Lessons Learned: Cybercrime Incidences in the Financial Services Industry We Can Learn From

  • May 30, 2018

The financial services industry was the hardest hit with cybercrime in 2013 according to Deloitte. And it continues to rank in the top five most vulnerable industries. In 2017, 69 material cyber incidents were reported to the Financial Conduct Authority, an increase on the 38 incidents in 2016 and 24 in 2015, according to Information Age 

While each industry has their own set of pain points and challenges, there are common approaches they all use in efforts to solve them: they’re each looking at ways to automate and connect with their customers through digital technologies to provide better service, better products, and better experiences to the end-user. Unfortunately, the adoption of new technologies across industries is widening the attack surface for hackers—and the financial services industry is no stranger to this cyber shift.  

Financial firms are more advanced than ever before, allowing customers to bank online, on any device, anywhere, at any time. While convenient for consumers, financial firms have increased their attack surfaces as a result, and that convenience is coming at a cost for firms—both monetarily and reputationally. Below are some of the most notable cybercrime attacks on financial services firms that we can learn from in order to take a more proactive approach to cybersecurity readiness.

Equifax  

The consumer credit reporting agency was breached in 2017, exposing sensitive personal information of more than 147 million Americans. Partial driver’s license data was the primary data leaked. Equifax representatives said the vulnerability that allowed for the attack to occur was failure to keep its computer systems adequately up to date.  

Lazarus group 

 Figure 1https://www.csoonline.com/article/3187548/security/kaspersky-lab-reveals-direct-link-between-banking-heist-hackers-and-north-korea.html 

North Korea’s hacking operations are targeting financial institutions nationwide—completely indiscriminate of brand or geographic location. The country is linked to attacks in 18 countries, according to a report from Russian cybersecurity firm Kaspersky Lab. The hacking operation known as “Lazarus” targeted employees at banks who visited the hackers’ list of 150 specified internet addresses. Experts say the attacks are at a “level of sophistication not generally found in the cybercriminal world,” and companies should take proactive measures to carefully scan their networks for the presence of Lazarus malware samples, disinfect their systems and report the intrusion.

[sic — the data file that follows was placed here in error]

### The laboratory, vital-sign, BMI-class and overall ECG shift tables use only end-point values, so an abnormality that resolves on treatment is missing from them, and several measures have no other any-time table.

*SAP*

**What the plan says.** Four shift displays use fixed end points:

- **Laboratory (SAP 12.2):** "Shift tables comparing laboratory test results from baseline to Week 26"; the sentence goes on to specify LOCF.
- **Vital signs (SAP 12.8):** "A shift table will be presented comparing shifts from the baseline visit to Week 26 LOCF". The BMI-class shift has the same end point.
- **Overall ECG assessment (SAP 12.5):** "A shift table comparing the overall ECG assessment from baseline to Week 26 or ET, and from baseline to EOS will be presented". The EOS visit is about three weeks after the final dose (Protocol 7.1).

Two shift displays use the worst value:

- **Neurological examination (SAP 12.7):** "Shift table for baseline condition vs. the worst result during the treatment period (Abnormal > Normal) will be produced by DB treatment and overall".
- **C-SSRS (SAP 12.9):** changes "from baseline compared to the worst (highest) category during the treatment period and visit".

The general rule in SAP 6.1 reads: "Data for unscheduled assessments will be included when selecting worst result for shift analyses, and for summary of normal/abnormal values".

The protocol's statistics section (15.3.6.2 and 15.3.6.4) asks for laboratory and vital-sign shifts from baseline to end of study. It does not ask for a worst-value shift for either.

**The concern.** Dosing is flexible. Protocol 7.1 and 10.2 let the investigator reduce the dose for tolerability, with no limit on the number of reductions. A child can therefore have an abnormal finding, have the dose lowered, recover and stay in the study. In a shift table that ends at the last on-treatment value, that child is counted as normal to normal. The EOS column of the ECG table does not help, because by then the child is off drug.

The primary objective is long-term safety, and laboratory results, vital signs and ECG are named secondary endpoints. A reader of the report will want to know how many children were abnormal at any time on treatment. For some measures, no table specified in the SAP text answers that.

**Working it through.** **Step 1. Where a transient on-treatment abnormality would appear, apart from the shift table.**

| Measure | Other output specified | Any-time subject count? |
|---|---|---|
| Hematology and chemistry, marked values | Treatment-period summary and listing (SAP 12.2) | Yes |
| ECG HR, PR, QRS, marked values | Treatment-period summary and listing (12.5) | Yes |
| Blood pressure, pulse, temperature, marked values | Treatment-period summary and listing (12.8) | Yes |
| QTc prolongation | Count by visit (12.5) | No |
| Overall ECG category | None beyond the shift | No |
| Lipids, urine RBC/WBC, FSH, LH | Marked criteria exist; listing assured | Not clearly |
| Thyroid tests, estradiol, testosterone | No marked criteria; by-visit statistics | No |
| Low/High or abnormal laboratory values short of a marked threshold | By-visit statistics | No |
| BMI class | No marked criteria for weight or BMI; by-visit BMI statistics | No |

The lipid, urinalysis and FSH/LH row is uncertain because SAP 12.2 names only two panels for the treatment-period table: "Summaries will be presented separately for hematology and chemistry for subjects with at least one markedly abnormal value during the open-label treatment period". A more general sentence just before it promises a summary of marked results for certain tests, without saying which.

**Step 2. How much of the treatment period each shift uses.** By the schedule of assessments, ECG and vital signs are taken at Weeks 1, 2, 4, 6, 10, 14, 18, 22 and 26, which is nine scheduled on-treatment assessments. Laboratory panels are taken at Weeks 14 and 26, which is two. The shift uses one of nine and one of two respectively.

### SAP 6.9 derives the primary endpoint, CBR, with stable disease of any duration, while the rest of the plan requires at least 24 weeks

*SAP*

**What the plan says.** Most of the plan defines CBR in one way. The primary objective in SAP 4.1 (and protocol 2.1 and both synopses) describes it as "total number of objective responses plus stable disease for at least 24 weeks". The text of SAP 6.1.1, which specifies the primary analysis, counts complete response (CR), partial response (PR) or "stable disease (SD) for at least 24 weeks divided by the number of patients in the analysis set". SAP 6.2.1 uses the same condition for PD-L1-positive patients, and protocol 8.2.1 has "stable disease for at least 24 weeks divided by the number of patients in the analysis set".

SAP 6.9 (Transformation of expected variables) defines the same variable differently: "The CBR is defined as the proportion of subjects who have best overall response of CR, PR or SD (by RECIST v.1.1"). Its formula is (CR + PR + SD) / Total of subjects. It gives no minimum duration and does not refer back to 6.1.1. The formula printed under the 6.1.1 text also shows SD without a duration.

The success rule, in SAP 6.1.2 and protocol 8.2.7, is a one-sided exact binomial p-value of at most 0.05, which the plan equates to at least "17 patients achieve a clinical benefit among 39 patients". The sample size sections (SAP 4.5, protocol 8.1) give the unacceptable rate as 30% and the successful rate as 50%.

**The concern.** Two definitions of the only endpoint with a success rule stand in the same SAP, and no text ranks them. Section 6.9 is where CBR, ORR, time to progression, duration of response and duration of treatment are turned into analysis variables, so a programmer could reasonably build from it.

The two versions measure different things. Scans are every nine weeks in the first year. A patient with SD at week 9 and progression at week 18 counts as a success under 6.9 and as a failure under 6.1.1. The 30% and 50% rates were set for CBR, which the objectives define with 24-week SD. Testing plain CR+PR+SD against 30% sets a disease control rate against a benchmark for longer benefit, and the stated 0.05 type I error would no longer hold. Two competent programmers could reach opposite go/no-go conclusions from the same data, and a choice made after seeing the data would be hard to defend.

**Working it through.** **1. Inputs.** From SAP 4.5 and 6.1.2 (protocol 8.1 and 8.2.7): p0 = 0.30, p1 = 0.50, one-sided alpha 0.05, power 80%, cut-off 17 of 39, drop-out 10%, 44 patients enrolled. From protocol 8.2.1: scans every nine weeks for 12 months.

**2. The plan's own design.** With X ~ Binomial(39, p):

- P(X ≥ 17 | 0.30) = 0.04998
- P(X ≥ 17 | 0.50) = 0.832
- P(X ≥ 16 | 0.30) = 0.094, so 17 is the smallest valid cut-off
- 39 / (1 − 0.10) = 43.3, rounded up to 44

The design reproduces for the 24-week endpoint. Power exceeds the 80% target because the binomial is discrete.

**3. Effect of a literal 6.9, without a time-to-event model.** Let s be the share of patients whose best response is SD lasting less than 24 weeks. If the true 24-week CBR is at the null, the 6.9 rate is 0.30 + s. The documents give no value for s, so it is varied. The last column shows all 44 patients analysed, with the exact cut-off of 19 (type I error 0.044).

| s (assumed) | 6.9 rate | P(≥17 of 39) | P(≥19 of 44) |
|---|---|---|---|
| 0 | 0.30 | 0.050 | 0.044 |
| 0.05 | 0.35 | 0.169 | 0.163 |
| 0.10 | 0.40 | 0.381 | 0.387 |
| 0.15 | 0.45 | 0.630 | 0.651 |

Bangladesh Bank  

Bangladesh Bank experienced a hack in February 2016 that drained $81 million from accounts in a few short hours. Attackers subverted the bank’s SWIFT accounts, the international money transfer system, to get what they wanted, reports Wired magazine. Hackers sent more than three dozen fraudulent money transfer requests to the Federal Reserve Bank of New York asking the bank to transfer millions of Bangladesh Bank’s funds to accounts in the Philippines, Sri Lanka, etc. Reports indicate lax computer security practices were to blame (e.g. lack of firewalls installed on the networks), allowing hackers to easily infiltrate the network and find the credentials needed to proceed. The concept of attacking systems on the weekend isn’t a new approach either—other banks like Tesco experienced the same timing in November 2016 when thousands of current account customers were hit with fraudulent transactions by hackers. 

What can we learn?  

Let’s quickly recap the vulnerabilities in each incident: 1) outdated system, 2) employee exploitation, 3) poor ratio of defenders to hackers.  

This tells us a lot about what preventative steps can be taken. To ensure financial services firms have the latest systems updated and in place requires an experienced cybersecurity team to perform regular system checks and updates. To ensure employees at all organizational levels don’t fall victim to a scam, a cyber team lead can create a “data privacy first” culture complete with regular employee scam testing scenarios. Finally, to ensure the right ratio of defenders to hackers, firms need to fill the cybersecurity skills gap to ensure enough people have the right competencies necessary to face new and evolving threats.

The increase in reported attacks reflects a greater need for accountability across all enterprises and institutions. As the attack frequency grows, so must our cybersecurity vigilance. Cyber attacks will adapt to defense strategies so financial firms need to ensure they are always one step ahead. The best way to achieve this goes beyond hiring our way out of the issue (there aren’t enough qualified cyber professionals out there). TRAINING your cyber workforce proactively using active-learning and gamified systems to combat the latest threats is the key to sustained success.